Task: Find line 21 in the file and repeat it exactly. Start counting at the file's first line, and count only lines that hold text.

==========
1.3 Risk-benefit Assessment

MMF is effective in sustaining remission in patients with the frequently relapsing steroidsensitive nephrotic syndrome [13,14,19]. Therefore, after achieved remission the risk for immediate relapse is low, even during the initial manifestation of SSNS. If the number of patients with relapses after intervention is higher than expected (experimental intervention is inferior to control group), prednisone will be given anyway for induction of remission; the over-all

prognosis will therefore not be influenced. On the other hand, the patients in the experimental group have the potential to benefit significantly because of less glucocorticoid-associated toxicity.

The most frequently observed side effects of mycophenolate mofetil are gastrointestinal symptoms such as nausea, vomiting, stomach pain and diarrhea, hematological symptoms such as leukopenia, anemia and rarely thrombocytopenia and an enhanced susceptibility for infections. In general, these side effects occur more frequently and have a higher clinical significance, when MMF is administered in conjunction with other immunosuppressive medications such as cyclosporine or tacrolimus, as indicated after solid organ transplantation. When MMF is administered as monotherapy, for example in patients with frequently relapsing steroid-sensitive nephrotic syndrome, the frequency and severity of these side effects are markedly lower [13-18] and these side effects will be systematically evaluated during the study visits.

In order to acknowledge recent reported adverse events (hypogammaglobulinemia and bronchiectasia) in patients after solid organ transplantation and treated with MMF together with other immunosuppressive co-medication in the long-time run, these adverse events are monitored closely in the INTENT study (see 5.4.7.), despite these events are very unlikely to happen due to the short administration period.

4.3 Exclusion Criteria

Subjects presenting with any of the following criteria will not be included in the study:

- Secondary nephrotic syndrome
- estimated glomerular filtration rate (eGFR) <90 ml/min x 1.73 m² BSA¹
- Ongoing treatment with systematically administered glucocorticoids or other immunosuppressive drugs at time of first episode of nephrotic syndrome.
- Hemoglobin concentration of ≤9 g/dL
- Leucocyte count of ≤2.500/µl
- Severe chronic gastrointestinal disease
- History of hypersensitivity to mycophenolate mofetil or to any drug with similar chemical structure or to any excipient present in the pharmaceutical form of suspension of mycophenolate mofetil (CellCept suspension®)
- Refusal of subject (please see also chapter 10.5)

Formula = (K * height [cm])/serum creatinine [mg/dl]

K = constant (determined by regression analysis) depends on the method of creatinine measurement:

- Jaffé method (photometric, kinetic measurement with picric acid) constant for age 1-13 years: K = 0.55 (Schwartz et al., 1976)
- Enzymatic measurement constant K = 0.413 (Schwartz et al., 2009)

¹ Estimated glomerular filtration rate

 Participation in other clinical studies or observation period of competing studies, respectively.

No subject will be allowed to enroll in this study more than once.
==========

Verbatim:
 Participation in other clinical studies or observation period of competing studies, respectively.